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         Part #2 of Silo series by Hugh Howey
Page 22


  Not this again. Mission watched as Riley tested the tip of the knife with the pad of his finger. He reached to take back the blade, but his brother twisted away from him.

  ‘The older porters get mail duty because they can get mail duty,’ his father explained.

  ‘You don’t know what you’re talking about,’ Mission said, the sadness gone, the anger back. ‘The old ports have bad knees is why we get the heavy loads. Besides, my bonus pay is judged by the pound and the time I make, so I don’t mind. ’

  ‘Oh, yes. ’ His father waved at Mission’s feet. ‘They pay you in bonuses and you pay them with your knees. ’

  Mission could feel his cheeks tighten, could sense the burn of the whelp around his neck.

  ‘All I’m saying, son, is that the older you get and the more seniority you have, you’ll earn your own choice of rows to hoe. That’s all. I want you to watch out for yourself. ’

  ‘I’m watching out for myself, Dad. ’

  Riley climbed up, sat on the top rail and flashed his teeth at his reflection in the knife. The kid already had a freckled band of spots across his nose, the start of a farmer’s tan. Damaged flesh from damaged flesh, father like son. And Mission could easily picture Riley years hence, on the other side of that rail, all grown up with a kid of his own. It made him thankful that he’d wormed his way out of the farms and into a job he didn’t take home every night beneath his fingernails.

  ‘Are you joining us for lunch?’ his father asked, sensing perhaps that he was pushing Mission away.

  ‘If you don’t mind,’ Mission said. He felt a twinge of guilt that his father expected to feed him, but he appreciated not having to ask. And it would hurt his stepmom’s feelings if he didn’t pay her a visit. ‘I’ll have to run afterward, though. I’ve got a . . . delivery tonight. ’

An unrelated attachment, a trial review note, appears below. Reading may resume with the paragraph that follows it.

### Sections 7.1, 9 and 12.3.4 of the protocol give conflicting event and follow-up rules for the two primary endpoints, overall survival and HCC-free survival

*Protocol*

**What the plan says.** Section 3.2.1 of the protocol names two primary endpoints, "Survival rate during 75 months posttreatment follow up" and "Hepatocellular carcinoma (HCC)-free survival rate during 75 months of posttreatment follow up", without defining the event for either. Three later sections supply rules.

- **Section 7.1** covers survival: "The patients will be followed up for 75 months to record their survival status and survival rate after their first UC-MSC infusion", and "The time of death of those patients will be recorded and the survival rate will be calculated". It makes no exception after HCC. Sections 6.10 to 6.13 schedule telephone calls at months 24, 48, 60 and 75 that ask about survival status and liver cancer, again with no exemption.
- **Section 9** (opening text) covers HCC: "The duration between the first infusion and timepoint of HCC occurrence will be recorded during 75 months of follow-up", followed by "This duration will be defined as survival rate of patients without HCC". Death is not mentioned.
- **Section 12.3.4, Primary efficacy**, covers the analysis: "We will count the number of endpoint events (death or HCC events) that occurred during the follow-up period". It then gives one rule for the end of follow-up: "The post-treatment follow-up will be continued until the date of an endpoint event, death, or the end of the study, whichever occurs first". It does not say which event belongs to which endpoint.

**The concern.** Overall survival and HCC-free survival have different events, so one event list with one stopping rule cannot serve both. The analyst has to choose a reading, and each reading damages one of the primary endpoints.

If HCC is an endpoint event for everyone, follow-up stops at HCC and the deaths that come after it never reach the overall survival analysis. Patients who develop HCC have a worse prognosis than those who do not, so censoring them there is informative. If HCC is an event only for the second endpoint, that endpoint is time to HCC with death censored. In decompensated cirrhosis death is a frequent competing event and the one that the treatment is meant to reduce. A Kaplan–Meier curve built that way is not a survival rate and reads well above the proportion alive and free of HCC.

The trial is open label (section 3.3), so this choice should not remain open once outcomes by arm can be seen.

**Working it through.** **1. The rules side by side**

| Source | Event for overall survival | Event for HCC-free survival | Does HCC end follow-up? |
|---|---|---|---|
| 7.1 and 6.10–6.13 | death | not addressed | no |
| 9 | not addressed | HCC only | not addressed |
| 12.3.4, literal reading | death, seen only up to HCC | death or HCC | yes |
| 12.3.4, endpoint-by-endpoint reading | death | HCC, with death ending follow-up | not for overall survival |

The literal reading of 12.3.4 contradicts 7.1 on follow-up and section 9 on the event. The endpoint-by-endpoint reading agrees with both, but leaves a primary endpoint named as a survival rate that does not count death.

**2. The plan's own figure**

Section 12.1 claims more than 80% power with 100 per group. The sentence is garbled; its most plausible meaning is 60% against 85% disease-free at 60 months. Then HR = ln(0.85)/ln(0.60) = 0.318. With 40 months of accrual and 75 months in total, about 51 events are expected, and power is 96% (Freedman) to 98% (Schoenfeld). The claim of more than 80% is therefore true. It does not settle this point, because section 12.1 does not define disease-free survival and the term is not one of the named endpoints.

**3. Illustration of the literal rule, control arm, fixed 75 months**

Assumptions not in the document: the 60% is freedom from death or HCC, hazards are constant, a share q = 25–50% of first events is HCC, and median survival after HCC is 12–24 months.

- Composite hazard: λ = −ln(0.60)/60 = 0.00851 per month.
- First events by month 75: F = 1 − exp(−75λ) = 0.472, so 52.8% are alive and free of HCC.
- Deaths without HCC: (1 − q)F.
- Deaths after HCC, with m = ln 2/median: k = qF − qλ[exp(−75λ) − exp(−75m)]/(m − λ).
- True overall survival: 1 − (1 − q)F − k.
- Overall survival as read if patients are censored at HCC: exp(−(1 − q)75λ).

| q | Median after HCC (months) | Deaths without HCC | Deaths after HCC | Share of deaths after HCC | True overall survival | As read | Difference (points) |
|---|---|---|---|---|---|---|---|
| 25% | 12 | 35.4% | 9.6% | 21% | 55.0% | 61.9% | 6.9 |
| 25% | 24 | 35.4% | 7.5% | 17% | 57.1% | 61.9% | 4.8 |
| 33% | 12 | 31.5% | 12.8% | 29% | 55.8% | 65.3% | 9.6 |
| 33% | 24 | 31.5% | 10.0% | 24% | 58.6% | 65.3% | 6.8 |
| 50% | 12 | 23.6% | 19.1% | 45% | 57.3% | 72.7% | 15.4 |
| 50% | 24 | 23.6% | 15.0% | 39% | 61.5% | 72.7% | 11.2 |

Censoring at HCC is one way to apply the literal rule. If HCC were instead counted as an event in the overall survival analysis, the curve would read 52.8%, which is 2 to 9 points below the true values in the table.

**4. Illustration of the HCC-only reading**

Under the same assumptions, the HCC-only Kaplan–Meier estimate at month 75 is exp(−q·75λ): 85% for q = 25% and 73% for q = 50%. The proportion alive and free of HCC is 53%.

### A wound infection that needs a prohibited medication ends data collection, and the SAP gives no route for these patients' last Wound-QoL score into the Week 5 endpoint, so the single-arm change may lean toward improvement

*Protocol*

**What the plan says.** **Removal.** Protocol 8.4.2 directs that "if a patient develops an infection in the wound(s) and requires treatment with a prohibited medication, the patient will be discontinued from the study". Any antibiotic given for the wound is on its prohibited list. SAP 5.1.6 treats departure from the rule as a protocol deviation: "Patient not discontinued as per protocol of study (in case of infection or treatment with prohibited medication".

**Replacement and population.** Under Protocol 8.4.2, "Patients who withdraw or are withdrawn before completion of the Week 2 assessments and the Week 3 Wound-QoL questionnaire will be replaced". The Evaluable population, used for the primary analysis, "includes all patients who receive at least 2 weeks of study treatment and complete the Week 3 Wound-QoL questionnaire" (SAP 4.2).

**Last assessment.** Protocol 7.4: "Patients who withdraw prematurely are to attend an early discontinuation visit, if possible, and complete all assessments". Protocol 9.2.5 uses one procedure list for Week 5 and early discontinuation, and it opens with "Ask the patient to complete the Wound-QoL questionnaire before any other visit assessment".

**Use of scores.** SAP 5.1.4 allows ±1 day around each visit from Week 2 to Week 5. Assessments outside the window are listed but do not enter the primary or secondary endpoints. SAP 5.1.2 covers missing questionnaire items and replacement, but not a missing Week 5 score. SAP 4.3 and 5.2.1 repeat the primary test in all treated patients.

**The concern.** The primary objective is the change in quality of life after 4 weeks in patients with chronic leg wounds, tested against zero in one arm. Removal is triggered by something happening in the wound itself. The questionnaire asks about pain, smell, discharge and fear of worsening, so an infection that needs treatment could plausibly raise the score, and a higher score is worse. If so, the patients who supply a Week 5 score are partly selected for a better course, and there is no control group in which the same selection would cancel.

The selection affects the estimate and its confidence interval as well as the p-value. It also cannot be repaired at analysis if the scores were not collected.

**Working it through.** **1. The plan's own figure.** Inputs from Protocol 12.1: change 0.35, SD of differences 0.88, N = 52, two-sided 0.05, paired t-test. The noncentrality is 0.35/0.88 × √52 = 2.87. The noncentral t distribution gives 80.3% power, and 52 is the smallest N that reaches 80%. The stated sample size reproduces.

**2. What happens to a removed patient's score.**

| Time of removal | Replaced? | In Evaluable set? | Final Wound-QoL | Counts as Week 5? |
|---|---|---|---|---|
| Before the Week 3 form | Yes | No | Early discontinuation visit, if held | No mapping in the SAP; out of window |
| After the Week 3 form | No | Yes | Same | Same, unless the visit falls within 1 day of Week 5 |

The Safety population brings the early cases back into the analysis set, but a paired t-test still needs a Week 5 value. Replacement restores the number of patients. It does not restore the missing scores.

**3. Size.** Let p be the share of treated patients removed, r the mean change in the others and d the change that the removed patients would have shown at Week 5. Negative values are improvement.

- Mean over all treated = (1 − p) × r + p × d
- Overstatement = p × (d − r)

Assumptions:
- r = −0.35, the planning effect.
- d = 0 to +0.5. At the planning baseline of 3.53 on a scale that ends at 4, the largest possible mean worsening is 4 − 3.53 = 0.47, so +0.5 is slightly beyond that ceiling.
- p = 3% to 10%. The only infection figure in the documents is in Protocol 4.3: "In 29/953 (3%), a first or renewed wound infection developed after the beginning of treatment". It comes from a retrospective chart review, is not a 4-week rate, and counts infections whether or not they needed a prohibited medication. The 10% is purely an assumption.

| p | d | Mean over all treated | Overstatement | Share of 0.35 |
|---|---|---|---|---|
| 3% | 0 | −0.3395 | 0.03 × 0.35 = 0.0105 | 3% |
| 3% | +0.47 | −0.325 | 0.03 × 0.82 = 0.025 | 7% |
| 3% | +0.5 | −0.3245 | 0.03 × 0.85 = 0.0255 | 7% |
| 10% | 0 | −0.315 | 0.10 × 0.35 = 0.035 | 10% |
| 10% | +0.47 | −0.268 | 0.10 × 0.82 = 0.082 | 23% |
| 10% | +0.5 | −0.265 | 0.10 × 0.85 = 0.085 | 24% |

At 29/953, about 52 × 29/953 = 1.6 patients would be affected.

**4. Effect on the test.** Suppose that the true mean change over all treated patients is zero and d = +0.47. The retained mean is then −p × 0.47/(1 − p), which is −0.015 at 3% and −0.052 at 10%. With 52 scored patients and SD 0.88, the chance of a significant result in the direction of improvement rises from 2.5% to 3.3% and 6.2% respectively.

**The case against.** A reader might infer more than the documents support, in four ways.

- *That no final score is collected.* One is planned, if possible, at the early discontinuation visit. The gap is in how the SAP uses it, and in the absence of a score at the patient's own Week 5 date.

His father frowned. ‘You’ll have time to see Allie though, right? She’s forever asking about you. The boys here are lined up to marry that girl if you keep her waiting. ’

  Mission wiped his face to hide his expression. Allie was a great friend – his first and briefest romance – but to marry her would be to marry the farms, to return home, to live among the buried dead. ‘Probably not this time,’ he said. He felt bad for admitting it.

  ‘Okay. Well, go drop that off. Don’t squander your bonus sitting here jawing with us. ’ The disappointment in the old man’s voice was hotter than the lights and not so easy to shade. ‘We’ll see you in the feeding hall in half an hour?’ He reached out, took his son’s hand one more time and gave it a squeeze. ‘It’s good to see you, son. ’

  ‘Same. ’ Mission shook his father’s hand, then clapped his palms together over the grow pit to knock loose any dirt. Riley reluctantly gave the knife back and Mission slipped it into its sheath. He fastened the clasp around the handle, thinking on how he might need to use it that night. He pondered for a moment if he should warn his father, thought of telling him and Riley both to stay inside until morning, not to dare go out.

  But he held his tongue, patted his brother on the shoulder and made his way to the pump room down the hall. As he walked through rows of planters and pickers, he thought about farmers selling their own vegetables in makeshift stalls and grinding their own flour. He thought about the cafeteria growing its own sprouts and corn. And he thought of the recently discovered plans to move something heavy from one landing to another without involving the porters.